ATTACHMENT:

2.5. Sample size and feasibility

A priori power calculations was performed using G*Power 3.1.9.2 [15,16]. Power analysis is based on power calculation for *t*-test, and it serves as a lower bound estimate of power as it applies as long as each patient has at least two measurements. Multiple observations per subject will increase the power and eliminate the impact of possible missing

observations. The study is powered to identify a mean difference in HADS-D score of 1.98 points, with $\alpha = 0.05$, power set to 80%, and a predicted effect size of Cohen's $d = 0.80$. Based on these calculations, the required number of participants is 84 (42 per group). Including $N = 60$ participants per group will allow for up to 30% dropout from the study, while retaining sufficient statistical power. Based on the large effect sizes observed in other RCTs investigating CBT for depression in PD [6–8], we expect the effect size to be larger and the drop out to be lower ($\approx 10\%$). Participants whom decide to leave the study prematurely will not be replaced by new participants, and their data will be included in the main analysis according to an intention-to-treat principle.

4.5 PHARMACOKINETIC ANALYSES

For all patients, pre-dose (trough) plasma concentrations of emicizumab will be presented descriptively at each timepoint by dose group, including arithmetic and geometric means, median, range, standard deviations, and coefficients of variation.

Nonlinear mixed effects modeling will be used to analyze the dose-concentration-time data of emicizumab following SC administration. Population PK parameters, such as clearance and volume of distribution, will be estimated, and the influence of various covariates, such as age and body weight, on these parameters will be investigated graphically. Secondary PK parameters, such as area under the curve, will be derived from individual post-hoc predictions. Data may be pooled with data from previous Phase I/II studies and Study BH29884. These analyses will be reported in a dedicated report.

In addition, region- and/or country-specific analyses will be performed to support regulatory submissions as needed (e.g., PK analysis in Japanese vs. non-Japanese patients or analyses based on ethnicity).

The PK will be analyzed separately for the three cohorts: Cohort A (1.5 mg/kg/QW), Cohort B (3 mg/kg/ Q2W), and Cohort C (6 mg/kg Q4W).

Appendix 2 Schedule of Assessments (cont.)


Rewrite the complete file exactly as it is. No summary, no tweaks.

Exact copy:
2.5. Sample size and feasibility

A priori power calculations was performed using G*Power 3.1.9.2 [15,16]. Power analysis is based on power calculation for *t*-test, and it serves as a lower bound estimate of power as it applies as long as each patient has at least two measurements. Multiple observations per subject will increase the power and eliminate the impact of possible missing

observations. The study is powered to identify a mean difference in HADS-D score of 1.98 points, with $\alpha = 0.05$, power set to 80%, and a predicted effect size of Cohen's $d = 0.80$. Based on these calculations, the required number of participants is 84 (42 per group). Including $N = 60$ participants per group will allow for up to 30% dropout from the study, while retaining sufficient statistical power. Based on the large effect sizes observed in other RCTs investigating CBT for depression in PD [6–8], we expect the effect size to be larger and the drop out to be lower ($\approx 10\%$). Participants whom decide to leave the study prematurely will not be replaced by new participants, and their data will be included in the main analysis according to an intention-to-treat principle.

4.5 PHARMACOKINETIC ANALYSES

For all patients, pre-dose (trough) plasma concentrations of emicizumab will be presented descriptively at each timepoint by dose group, including arithmetic and geometric means, median, range, standard deviations, and coefficients of variation.

Nonlinear mixed effects modeling will be used to analyze the dose-concentration-time data of emicizumab following SC administration. Population PK parameters, such as clearance and volume of distribution, will be estimated, and the influence of various covariates, such as age and body weight, on these parameters will be investigated graphically. Secondary PK parameters, such as area under the curve, will be derived from individual post-hoc predictions. Data may be pooled with data from previous Phase I/II studies and Study BH29884. These analyses will be reported in a dedicated report.

In addition, region- and/or country-specific analyses will be performed to support regulatory submissions as needed (e.g., PK analysis in Japanese vs. non-Japanese patients or analyses based on ethnicity).

The PK will be analyzed separately for the three cohorts: Cohort A (1.5 mg/kg/QW), Cohort B (3 mg/kg/ Q2W), and Cohort C (6 mg/kg Q4W).

Appendix 2 Schedule of Assessments (cont.)